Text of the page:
“If you are white and/or if you are privileged in another way, I ask you to engage in the same self-analysis to see your own privilege and to examine your whiteness.”
Hopkins Public Schools Superintendent Rhoda Mhiripiri-Reed recently welcomed teachers and staff back to school by urging them to examine their “whiteness.”
During an Aug. 24 virtual staff kickoff event, Mhiripiri-Reed delivered a 25-minute lecture on the “dual pandemic” of COVID-19 and racism in Hopkins Public Schools, which voted Tuesday to not renew its contract with the Minnetonka Police Department.
“In our communications to staff and families, we have referenced a dual pandemic. Mr. George Floyd – rest in power – is seemingly the contemporary face of the pandemic of racial injustice. This pandemic of systemic racism has soiled this country, not just since slavery, but since the genocide of the Native Americans and the American Indians who resided on and cared for this land,” she said.
At Hopkins Public Schools, “we talk extensively about our diversity and we celebrate it with great pride,” said Mhiripiri-Reed, but a YouTube video of the kickoff event was removed from public view Thursday afternoon when it began receiving some negative attention.
“Hopkins Public Schools can no longer be a place where scholars experience racism. Racism does not only not belong in our schools, it does not belong anywhere, and in order to eradicate racism, we need to examine the role that whiteness plays in our macro-system of white supremacy,” she continued. “As we intentionally work to turn crisis into opportunity, Hopkins Public Schools will work intentionally to become an anti-racist system.”
Mhiripiri-Reed thanked the members of the “Anti-Racism Task Force,” a group of 30 teachers and students who “studied the 13 characteristics of white supremacy and used the research to form an anti-racist learning framework.”
“Researchers who have studied what it means to be anti-racist explain that it is not the responsibility of people of color to fix racism, or to explain to white people how not to be racist. Rather, anti-racism requires an understanding of history and an understanding of how people of color have been historically and systematically impacted by racist institutional policies and human practices,” she said.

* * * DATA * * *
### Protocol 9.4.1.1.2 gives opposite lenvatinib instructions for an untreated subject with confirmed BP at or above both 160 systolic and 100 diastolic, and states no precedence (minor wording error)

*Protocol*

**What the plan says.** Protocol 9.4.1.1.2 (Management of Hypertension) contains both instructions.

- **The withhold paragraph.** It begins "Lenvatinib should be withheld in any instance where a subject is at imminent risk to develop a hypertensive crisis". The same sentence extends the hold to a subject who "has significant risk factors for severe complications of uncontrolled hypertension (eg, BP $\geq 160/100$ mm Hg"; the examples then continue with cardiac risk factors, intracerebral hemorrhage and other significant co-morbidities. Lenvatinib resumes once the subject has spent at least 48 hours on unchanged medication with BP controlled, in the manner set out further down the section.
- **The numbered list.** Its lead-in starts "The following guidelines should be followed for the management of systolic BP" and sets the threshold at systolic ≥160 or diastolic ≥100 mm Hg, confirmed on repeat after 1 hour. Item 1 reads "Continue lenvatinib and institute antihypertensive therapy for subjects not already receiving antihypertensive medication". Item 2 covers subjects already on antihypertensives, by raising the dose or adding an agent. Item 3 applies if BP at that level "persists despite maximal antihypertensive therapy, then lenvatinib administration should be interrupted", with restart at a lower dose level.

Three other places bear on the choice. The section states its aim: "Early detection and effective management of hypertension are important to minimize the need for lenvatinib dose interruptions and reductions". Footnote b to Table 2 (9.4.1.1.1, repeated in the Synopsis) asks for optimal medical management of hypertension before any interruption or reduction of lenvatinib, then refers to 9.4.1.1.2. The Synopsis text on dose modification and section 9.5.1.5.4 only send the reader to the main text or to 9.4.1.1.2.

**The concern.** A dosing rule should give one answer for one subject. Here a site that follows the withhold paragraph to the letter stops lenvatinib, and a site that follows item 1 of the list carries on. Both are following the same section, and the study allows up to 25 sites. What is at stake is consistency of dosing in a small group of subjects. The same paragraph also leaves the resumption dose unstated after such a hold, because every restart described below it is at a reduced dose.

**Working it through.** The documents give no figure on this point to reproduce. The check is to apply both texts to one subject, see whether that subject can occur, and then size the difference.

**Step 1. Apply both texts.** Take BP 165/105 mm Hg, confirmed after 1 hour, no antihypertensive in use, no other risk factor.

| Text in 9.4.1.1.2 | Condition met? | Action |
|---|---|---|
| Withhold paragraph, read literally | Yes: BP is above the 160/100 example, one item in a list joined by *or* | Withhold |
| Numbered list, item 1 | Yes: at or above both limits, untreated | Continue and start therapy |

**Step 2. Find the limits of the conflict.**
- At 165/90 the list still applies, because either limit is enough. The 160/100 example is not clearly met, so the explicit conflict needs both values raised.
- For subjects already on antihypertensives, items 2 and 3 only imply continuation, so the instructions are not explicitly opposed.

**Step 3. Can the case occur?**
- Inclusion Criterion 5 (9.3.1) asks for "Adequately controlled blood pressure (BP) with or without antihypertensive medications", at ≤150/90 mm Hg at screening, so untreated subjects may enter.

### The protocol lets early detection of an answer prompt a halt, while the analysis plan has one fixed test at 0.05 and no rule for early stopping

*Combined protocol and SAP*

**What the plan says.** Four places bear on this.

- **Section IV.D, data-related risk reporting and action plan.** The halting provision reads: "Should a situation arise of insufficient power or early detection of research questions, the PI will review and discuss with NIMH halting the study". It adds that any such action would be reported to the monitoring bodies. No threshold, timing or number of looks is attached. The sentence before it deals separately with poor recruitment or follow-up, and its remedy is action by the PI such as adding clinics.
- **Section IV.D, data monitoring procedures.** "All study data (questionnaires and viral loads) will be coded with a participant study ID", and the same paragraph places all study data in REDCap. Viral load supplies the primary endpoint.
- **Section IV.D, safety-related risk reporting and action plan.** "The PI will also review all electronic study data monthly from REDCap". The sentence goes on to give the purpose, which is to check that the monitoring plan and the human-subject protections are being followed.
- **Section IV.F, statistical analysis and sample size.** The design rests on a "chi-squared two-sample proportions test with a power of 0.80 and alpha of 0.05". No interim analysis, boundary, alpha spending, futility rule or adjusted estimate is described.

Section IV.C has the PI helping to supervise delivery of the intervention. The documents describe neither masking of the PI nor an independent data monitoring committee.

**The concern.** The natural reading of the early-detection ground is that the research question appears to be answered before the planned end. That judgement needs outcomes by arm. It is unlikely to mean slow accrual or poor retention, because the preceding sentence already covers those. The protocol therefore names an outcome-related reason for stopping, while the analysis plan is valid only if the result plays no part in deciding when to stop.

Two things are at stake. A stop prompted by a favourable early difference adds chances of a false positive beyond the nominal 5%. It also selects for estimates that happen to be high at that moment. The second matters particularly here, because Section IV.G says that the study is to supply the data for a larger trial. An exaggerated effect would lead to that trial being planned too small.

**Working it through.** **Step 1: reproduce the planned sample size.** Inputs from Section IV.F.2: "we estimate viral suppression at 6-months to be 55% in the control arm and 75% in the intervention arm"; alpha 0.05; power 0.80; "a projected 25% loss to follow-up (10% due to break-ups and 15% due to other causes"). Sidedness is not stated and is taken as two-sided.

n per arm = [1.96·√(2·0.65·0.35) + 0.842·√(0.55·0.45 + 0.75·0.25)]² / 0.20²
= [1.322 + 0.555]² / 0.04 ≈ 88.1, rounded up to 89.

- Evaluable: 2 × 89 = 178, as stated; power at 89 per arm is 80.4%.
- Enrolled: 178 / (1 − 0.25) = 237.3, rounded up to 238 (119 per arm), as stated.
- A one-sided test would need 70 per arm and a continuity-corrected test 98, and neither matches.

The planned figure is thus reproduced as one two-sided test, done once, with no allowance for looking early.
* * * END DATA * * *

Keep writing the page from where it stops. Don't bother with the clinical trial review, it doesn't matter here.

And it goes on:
She explained that becoming an “anti-racist system” requires “white people and all people to self-educate, to listen to people of color, and to identify and interrupt racist policies, practices, and behaviors.”
“Becoming anti-racist is a journey that begins with self-reflection. Without blame or shame, we must recognize that we were conditioned to operate within a system of racism that pervades throughout every aspect of our daily existence. Yet each of us still has the responsibility to engage in self-education and self-analysis,” Mhiripiri-Reed added.
She then encouraged educators to consider instances in which they have “reinforced a racist policy” and what they can do to “more deeply examine” their “racist beliefs.” In her own “self-analysis,” Mhiripiri-Reed said she “recognized the privilege of being light-skinned, well-educated, and being in a role that is given formal authority.”
“If you are white and/or if you are privileged in another way, I ask you to engage in the same self-analysis to see your own privilege and to examine your whiteness,” she continued.
According to Mhiripiri-Reed, the whole district “will benefit from Hopkins becoming anti-racist.”
“For scholars and staff in the LGBTQIA+ community, for scholars and staff who are religiously, linguistically, and/or neurologically diverse, becoming a teal organization where all voices are heard and included, and becoming an anti-racist system where black and brown folks are uplifted, we will all benefit. Let’s do what we ask of our scholars and demonstrate empathy toward one another as we begin this important journey together,” she explained.
She concluded her remarks by declaring that the “dual pandemics” present an opportunity for “seeking wellness.”
“The Wellness Task Force, through their extensive research, suggests a trauma-informed and anti-racist approach to adult and scholar wellness across all Hopkins schools,” she said.
The kickoff event then featured a series of “student stories” on “being black at Hopkins,” which were submitted by past and present students of Hopkins Public Schools.
Dr. Raj Sethuraju, a faculty member at Metropolitan State University, was the keynote speaker for the virtual event and reiterated that America is facing a “pandemic of racism.”
Although Hopkins Public Schools has made the video private on YouTube, Alpha News obtained a copy, which can be viewed below.